Where ITCs are not available, which may be the case when a charity is not required to be registered for GST/HST, or when a charity incurs expenses that relate to exempt supplies, charities can recover a portion of the GST/HST that has been paid on their eligible purchases and expenses by claiming a public service bodies’ (PSB) rebate.

The PSB rebate allows charities to recover 50% of the federal portion of the GST/HST paid on eligible purchases and expenses, and a percentage of the provincial portion if the charity is resident in a participating province (provincial rates vary by province). The Ontario PSB rebate rate is currently set at 82%.

Charities that are GST/HST registrants are required to file their PSB rebate applications with the same frequency as they file their GST/HST returns (monthly, quarterly or annually). In contrast, charities that are not GST/HST registrants can file two PSB rebate applications per fiscal year. A non-registrant has up to four years from the last day of the claim period to file a PSB rebate application.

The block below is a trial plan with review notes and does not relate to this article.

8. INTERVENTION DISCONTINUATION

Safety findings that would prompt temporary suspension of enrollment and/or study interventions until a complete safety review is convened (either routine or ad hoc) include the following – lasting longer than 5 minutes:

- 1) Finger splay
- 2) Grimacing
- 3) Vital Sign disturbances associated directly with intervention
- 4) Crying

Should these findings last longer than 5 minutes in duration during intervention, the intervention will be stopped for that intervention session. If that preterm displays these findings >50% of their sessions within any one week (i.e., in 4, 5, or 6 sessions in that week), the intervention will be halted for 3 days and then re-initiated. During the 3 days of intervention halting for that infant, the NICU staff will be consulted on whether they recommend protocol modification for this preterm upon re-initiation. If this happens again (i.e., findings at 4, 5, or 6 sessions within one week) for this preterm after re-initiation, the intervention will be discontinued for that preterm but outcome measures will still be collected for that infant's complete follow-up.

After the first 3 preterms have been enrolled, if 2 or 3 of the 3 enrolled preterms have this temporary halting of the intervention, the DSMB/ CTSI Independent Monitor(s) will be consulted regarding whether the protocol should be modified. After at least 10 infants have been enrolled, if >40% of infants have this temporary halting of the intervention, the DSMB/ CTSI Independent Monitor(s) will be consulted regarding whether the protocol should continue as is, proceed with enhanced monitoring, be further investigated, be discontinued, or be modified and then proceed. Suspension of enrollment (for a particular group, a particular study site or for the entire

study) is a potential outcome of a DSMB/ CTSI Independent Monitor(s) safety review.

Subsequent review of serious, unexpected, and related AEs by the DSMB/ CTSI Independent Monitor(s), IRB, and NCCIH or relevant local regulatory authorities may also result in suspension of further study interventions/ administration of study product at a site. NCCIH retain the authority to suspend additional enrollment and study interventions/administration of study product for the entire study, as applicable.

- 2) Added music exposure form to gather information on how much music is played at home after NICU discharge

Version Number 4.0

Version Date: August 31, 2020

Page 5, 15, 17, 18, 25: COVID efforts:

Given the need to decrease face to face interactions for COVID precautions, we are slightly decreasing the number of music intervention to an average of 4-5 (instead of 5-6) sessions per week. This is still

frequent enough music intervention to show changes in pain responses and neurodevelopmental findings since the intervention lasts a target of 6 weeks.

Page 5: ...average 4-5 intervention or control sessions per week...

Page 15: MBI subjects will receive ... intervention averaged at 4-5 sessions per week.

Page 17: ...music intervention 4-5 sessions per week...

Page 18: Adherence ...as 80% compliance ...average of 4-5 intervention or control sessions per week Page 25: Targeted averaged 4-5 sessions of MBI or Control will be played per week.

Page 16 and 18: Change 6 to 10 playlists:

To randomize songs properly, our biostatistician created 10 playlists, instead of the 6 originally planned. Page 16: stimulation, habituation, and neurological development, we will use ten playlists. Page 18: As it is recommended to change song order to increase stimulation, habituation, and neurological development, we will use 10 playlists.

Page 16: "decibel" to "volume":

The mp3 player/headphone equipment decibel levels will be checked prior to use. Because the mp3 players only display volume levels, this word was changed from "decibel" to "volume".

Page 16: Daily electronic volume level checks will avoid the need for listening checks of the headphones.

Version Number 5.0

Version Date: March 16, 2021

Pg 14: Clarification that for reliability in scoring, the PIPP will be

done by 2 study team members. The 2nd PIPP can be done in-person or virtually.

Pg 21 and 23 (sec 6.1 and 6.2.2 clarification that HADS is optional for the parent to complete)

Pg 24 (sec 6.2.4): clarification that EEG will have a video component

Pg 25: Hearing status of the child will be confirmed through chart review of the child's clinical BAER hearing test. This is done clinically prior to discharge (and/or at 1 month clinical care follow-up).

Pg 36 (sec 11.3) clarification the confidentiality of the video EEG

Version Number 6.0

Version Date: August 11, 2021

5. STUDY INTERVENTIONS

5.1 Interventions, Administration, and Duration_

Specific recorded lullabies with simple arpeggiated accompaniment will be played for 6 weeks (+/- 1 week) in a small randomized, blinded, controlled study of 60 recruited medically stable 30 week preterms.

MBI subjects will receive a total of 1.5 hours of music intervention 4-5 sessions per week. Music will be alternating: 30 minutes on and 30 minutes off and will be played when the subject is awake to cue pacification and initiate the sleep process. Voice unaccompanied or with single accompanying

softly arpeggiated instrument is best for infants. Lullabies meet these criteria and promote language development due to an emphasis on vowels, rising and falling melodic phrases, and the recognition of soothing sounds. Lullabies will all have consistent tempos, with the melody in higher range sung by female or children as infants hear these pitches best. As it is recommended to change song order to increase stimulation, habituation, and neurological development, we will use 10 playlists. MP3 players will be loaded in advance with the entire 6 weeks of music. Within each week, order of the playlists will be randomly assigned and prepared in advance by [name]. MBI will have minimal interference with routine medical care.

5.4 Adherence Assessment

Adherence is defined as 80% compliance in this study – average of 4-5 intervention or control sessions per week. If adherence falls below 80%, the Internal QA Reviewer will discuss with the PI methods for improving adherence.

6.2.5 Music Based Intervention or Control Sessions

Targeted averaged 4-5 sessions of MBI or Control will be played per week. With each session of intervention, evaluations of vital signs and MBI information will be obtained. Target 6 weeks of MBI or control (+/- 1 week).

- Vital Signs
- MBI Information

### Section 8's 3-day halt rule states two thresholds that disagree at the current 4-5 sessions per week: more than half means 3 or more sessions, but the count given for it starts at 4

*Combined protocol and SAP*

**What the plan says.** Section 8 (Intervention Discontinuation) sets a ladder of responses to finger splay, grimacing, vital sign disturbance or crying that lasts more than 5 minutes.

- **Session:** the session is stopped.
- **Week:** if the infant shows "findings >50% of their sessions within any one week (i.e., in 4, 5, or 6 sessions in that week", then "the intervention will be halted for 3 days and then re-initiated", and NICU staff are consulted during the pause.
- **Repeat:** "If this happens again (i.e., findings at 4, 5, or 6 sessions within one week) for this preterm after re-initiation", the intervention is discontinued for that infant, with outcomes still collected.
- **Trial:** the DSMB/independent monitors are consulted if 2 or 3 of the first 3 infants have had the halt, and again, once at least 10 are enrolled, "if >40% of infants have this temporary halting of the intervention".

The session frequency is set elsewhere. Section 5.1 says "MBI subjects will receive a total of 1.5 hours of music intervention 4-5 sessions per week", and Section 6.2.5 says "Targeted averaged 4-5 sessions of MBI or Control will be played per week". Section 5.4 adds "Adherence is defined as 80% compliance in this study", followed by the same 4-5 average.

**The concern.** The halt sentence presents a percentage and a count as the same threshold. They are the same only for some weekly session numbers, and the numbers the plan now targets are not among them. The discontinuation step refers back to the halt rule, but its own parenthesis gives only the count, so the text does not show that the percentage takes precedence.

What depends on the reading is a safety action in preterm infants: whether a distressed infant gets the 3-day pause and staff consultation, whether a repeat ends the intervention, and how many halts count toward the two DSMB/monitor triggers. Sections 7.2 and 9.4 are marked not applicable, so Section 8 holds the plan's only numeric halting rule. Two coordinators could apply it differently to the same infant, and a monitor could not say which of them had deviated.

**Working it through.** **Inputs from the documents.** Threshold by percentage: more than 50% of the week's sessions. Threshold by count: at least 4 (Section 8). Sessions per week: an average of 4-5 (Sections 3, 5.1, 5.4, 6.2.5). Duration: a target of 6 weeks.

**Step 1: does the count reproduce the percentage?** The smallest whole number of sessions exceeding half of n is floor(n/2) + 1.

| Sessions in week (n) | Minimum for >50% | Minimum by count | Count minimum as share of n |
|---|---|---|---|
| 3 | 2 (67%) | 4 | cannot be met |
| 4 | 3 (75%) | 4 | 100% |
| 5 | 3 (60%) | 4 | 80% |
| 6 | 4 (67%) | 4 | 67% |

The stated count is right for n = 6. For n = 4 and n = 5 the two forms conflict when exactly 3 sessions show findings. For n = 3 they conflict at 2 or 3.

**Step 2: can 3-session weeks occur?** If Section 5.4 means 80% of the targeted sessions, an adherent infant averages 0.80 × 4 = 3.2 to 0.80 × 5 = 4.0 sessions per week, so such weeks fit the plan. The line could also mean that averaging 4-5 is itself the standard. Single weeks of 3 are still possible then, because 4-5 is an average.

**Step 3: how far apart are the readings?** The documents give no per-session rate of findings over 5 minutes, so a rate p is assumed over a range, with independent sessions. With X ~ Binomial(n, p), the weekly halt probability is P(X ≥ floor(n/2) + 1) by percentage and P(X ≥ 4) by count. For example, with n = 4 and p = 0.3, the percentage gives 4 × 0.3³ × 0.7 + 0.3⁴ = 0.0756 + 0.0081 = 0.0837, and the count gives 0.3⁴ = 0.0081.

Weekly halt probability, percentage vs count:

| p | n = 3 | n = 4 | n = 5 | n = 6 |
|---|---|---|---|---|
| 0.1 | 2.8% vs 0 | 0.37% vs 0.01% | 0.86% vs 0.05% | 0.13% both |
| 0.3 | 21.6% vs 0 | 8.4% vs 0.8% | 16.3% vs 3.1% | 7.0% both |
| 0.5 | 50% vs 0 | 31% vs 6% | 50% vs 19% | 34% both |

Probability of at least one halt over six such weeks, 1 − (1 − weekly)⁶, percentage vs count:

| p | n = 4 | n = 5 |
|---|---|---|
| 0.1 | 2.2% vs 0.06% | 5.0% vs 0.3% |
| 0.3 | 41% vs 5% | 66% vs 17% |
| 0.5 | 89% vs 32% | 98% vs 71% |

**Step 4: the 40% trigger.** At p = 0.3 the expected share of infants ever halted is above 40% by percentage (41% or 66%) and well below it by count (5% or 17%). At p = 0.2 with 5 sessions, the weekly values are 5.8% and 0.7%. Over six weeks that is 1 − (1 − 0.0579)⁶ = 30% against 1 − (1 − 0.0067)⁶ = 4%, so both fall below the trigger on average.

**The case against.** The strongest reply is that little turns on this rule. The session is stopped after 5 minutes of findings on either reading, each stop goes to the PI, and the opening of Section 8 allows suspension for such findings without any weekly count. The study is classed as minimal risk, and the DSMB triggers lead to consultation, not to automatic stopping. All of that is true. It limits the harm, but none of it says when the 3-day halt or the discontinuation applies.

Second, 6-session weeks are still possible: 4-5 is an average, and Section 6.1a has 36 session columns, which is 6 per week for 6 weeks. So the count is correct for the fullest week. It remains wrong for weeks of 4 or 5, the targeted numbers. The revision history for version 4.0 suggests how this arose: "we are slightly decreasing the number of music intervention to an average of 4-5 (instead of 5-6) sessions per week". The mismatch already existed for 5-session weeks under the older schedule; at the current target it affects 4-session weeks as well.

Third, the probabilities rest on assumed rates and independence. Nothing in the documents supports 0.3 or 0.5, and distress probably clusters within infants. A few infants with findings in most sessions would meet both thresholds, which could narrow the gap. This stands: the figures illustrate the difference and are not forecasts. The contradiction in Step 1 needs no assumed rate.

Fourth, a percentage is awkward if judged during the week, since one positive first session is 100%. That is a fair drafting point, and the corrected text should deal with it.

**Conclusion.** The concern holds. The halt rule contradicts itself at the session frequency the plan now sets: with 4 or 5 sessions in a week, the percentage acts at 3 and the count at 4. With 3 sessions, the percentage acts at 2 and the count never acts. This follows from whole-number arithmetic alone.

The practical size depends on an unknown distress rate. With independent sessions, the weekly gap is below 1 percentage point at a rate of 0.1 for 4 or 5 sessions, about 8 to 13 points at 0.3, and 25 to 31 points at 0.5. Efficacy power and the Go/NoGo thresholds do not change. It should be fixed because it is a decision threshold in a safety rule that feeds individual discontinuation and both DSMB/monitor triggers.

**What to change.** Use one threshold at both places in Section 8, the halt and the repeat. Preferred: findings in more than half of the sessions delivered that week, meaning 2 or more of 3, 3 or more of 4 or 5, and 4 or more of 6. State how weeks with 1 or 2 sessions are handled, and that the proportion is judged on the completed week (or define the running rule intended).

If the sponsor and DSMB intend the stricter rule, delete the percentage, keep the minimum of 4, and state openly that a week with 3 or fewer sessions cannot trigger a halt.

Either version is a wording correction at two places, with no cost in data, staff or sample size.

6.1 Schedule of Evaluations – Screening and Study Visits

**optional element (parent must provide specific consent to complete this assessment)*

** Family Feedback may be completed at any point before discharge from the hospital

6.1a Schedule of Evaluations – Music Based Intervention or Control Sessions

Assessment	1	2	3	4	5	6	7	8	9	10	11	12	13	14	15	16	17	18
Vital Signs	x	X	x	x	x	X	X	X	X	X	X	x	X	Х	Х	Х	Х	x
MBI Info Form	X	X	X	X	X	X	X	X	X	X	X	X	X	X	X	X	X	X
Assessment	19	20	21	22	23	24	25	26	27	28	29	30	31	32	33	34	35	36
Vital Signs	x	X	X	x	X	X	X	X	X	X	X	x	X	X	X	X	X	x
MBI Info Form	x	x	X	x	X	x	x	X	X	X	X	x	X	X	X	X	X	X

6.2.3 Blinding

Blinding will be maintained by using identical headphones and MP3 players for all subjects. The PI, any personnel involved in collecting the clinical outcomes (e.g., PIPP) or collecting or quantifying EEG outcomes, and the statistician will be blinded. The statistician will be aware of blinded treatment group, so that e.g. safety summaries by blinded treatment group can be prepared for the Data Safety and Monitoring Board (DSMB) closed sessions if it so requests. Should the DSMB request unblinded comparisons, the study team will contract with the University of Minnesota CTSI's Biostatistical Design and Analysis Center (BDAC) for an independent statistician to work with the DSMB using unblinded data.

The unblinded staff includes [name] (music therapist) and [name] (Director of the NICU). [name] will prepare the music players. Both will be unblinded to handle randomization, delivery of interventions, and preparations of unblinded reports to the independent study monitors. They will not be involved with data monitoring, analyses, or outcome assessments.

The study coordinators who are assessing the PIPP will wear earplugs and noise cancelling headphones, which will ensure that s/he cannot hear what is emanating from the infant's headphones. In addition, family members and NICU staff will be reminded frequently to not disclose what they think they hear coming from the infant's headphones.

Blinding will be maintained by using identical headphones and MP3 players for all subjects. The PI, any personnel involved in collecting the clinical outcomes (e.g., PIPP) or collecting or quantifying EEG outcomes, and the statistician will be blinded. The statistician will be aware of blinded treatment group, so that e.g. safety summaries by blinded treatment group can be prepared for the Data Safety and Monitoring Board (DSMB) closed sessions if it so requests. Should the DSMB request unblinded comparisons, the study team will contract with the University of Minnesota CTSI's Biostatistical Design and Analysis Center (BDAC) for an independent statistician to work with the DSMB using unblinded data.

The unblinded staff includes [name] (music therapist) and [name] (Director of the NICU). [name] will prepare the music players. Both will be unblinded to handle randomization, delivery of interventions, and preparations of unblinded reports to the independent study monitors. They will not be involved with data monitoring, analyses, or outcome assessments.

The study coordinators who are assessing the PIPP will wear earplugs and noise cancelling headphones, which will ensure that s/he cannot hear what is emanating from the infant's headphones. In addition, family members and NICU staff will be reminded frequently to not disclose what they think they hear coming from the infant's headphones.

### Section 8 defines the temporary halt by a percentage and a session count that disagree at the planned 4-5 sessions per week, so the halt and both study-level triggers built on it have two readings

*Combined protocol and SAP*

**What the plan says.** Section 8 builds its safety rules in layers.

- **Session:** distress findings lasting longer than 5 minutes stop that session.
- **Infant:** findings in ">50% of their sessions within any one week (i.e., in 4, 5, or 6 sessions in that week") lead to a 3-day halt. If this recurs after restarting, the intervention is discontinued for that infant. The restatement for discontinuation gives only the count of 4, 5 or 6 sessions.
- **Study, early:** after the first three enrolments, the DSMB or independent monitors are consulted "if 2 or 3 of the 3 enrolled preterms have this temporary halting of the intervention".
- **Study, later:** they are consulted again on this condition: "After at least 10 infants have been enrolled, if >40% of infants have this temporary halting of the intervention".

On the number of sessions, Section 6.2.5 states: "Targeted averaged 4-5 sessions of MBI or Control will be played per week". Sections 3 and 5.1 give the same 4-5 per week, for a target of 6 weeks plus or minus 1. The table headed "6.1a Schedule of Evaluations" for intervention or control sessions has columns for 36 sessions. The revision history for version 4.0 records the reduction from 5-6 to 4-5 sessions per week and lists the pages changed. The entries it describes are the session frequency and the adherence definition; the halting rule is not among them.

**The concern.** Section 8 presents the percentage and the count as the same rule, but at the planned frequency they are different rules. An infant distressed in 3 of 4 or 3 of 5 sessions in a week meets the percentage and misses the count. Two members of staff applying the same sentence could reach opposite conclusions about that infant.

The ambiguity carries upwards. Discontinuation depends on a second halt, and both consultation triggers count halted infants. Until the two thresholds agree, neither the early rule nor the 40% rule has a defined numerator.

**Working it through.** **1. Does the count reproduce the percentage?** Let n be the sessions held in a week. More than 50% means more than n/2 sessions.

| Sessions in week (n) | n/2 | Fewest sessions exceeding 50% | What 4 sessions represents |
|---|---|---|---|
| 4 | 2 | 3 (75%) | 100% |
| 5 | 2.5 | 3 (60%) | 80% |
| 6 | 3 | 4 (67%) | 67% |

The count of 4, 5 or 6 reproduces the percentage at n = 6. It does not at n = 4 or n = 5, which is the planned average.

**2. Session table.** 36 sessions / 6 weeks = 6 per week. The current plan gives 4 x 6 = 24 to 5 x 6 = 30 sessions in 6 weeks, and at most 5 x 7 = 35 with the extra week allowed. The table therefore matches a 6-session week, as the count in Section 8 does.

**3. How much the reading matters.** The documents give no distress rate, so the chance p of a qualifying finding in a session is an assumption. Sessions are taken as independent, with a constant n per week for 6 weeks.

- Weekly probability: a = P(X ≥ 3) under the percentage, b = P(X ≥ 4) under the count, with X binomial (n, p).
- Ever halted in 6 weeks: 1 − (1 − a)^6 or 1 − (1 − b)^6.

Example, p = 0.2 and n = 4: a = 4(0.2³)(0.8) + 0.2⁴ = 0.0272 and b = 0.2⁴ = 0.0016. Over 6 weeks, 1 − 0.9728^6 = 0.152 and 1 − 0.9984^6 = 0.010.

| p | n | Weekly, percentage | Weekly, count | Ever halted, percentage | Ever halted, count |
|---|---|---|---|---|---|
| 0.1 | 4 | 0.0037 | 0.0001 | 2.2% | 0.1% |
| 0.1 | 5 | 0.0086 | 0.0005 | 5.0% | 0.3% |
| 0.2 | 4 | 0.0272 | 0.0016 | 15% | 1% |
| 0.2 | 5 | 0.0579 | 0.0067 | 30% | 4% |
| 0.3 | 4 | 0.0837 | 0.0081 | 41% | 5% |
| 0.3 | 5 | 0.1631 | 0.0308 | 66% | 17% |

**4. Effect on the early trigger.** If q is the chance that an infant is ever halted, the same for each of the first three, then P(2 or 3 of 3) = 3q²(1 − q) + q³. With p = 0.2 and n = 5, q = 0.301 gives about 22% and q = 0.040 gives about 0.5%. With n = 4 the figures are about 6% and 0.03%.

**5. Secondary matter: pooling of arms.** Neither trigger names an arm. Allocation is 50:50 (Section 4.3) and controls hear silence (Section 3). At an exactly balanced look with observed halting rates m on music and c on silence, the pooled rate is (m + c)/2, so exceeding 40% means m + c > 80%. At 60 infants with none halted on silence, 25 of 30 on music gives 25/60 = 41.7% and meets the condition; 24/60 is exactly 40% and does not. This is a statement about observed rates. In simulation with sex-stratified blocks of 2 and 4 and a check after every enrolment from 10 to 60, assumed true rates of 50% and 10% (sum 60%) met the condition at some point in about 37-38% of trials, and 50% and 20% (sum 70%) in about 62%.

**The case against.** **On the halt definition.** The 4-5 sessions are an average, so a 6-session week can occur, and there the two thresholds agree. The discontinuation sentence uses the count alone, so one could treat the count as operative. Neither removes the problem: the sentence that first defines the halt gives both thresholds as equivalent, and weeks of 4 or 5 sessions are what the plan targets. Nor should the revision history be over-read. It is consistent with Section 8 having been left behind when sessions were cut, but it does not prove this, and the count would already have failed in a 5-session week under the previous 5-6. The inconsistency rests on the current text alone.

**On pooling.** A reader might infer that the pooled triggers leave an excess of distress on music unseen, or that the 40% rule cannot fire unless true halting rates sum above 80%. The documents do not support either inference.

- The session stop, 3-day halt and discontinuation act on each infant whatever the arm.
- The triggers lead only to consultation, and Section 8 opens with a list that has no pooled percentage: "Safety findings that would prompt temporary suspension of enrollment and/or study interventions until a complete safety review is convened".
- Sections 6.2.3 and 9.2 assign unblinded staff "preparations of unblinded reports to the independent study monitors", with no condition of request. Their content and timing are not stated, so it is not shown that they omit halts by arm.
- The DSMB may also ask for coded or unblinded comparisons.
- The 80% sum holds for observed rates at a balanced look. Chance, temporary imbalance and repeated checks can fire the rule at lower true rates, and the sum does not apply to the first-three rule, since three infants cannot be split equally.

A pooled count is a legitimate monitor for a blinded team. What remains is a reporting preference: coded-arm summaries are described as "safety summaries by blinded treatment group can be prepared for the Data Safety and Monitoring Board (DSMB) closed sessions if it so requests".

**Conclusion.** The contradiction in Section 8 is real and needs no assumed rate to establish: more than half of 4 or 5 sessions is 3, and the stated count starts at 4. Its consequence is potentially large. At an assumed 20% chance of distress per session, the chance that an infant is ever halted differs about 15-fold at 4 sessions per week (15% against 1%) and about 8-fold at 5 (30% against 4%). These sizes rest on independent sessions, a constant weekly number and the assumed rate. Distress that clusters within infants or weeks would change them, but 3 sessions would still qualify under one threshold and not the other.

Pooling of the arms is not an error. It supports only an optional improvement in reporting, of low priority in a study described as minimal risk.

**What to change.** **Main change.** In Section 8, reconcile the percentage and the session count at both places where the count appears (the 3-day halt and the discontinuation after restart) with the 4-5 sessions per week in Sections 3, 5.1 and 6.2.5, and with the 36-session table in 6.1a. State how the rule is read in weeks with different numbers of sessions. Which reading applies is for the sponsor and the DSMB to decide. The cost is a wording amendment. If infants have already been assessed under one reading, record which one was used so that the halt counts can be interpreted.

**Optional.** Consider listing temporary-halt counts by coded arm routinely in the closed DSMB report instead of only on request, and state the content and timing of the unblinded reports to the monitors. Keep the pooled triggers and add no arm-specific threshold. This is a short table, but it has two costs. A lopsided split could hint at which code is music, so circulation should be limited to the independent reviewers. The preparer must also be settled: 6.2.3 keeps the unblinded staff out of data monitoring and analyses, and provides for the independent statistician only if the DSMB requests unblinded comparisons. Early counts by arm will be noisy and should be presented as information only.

As this article provides only a brief summary of some of the key GST/HST rules applicable to charities, it is important for charities to be aware of any GST/HST obligations and benefits available to them. We encourage you to contact your Crowe Soberman advisor to assist you in thoroughly assessing the potential implications of any of the GST/HST rules discussed herein.

Connect with the Author

Ross PasceriRoss Pasceri, MTax
Ross is a Tax Specialist in Crowe Soberman’s Tax team. Connect with Ross at ross.pasceri@crowesoberman.com, 416.644.4695 or on LinkedIn.

 

 

 

This article has been prepared for the general information of our clients. Specific professional advice should be obtained prior to the implementation of any suggestion contained in this article. Please note that this publication should not be considered a substitute for personalized tax advice related to your particular situation.